In offering this reflective analysis drawn from our own experience during the maturation of our DHSc program, we recognise that we have moved from discussing the ethos of a professional doctorate to living the experience. While we may have created the space to explore possibilities, it was our candidates who courageously took on the challenge to embed their research within their own practice domain. They challenged the status quo, took risks and proceeded with no clear guide to follow. For this, we salute their pioneering spirit: they have made the DHSc what it has become. This program is now marketed to stakeholders and candidates as a means of making tangible change in the real world of practice. As supervisors, we have encouraged them, been open to possibilities, walked alongside them into the unknown and trusted that the outcome would be successful. Evidently, the key success factors include having witnessed practice change as a direct result of a candidate's research, and observing individuals move into their leadership potential, winning prestigious scholarships and receiving promotions to high-level appointments. The purpose of sharing our story is to show others how altering one's mindset with a resultant change of practice is a progressive journey of understanding, as well as a valuable challenge. Change, then, comes from the voices and actions of many, such as international colleagues through conferences and writing, team discussions, input from stakeholders, and, most of all, from the candidates themselves. It is they who know best what will most usefully serve their needs as leaders within the health sector. Thus, the responsibility lies with us, the educators, to rise up and play our part in effectively preparing the leaders of today and the future.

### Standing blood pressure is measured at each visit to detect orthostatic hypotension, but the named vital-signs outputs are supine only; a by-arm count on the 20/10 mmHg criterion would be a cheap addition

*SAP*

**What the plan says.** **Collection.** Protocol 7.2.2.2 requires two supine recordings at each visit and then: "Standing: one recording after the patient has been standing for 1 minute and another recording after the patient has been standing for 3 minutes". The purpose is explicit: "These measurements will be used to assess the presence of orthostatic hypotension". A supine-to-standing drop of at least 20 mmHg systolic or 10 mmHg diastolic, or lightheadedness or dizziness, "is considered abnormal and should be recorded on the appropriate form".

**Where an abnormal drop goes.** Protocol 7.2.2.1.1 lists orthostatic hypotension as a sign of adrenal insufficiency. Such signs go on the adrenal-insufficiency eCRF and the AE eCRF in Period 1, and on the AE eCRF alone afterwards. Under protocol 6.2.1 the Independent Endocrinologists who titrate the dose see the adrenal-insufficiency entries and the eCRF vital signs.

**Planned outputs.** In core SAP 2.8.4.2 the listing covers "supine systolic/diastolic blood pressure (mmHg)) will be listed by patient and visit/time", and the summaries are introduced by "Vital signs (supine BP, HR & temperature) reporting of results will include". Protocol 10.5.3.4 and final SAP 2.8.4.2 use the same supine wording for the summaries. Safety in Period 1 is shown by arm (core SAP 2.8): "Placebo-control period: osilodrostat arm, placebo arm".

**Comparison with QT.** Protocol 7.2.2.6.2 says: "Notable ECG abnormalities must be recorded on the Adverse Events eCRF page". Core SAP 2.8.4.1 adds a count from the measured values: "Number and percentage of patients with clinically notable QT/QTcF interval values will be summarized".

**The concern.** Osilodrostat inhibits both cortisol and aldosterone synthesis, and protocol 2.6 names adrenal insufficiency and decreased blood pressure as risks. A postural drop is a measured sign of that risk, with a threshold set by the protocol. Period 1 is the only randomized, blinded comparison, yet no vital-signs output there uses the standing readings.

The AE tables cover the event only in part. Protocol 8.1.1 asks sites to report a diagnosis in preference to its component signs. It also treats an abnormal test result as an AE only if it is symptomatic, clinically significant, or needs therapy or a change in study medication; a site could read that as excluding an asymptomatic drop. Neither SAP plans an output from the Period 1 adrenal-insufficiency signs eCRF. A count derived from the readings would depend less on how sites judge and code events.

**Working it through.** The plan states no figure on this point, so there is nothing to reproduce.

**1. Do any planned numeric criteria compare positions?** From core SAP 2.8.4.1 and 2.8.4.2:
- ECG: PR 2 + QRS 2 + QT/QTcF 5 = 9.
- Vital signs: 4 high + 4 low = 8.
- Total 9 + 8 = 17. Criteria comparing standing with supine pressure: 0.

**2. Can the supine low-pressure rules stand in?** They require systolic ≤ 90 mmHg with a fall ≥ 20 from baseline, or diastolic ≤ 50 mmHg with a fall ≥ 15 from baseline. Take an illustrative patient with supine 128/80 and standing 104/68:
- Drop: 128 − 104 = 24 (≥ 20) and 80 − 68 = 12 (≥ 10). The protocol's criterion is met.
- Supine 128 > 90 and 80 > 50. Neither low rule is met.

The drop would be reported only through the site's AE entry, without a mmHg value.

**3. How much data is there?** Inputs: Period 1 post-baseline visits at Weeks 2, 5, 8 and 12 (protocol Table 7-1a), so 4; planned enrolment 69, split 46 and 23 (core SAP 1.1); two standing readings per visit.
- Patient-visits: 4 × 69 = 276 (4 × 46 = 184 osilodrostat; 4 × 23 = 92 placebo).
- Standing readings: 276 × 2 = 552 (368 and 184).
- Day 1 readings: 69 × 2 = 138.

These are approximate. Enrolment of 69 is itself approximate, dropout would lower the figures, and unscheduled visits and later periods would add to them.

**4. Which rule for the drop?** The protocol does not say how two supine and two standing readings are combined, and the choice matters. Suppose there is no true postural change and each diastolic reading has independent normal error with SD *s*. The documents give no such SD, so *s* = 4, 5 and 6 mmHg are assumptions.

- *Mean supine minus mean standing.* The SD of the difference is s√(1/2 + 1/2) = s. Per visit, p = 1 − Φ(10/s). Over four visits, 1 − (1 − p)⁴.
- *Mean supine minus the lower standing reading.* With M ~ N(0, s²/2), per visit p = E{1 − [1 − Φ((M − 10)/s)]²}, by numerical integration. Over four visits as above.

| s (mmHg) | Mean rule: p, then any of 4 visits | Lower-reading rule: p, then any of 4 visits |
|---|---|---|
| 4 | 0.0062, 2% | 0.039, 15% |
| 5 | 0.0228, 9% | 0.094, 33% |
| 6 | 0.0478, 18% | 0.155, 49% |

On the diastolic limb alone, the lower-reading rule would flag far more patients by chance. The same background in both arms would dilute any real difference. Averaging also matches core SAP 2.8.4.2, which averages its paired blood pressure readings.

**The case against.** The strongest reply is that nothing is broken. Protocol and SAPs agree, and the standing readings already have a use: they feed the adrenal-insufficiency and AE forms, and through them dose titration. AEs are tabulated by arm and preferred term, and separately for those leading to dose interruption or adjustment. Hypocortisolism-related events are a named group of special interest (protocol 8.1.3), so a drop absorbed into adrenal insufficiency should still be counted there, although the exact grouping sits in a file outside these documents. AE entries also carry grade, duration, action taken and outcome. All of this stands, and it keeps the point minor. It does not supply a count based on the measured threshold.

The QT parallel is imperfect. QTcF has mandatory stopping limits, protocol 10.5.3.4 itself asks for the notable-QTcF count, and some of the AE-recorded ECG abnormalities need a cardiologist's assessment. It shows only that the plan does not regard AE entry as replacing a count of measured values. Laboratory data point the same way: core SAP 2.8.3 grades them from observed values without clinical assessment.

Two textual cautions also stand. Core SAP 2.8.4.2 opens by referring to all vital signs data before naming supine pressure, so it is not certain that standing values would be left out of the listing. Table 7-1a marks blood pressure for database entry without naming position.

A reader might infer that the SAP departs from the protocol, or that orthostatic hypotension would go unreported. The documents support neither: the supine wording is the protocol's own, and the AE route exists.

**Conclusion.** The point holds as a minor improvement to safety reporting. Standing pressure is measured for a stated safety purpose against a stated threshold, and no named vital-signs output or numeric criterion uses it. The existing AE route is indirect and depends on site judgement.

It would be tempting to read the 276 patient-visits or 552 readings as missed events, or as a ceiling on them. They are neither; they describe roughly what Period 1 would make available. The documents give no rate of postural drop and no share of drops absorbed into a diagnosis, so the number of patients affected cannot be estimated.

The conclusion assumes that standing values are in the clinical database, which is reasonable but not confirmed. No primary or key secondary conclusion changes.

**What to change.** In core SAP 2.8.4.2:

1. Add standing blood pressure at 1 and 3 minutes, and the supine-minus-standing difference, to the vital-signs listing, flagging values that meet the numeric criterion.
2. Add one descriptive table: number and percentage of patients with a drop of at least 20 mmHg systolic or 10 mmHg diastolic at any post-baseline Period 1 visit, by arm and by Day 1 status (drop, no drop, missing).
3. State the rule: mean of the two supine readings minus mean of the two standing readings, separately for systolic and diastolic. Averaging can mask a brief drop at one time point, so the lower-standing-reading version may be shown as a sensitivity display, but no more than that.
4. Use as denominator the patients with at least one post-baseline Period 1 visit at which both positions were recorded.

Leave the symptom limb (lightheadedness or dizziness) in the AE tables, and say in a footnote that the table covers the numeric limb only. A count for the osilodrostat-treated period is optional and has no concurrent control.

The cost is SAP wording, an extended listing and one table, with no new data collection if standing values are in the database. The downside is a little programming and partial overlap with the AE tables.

We would like to acknowledge all our candidates and colleagues who have been on this journey with us.

    Conflict of Interest

    The authors declare no potential conflicts of interest with respect to the research, authorship and/or publication of this article.


    This research received no specific grant from any funding agency.


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    Table 1: Modes of practice-led research

    Modes of practice-led research

    Description of how such research leads to change

    Research ON practice

    Candidates take on the researcher role removed from any work-related position. They make recommendations from findings, and personally enact these due to the relevance to their own practice setting.

    Flood, B 2017, 'Toward a spirit of interprofessional practice: A hermeneutic phenomenological study', doctoral thesis, Auckland University of Technology, Auckland, .

    Brenda interviewed practitioners about their experience working interprofessionally. The insights from her thesis have since deeply informed her leadership in initiating interprofessional learning activities at the School of Clinical Science at AUT. The 'change' followed.

    Research IN practice

    Candidates take on an action-research type approach and work directly with colleagues from practice. However, they do this in the role of 'researcher'. Change happens in practice through the action cycles, and often extends beyond thesis submission.

    Austin, D 2017, 'Facilitating health professional wellbeing following critical incidents: An action research study', doctoral thesis, Auckland University of Technology, Auckland, .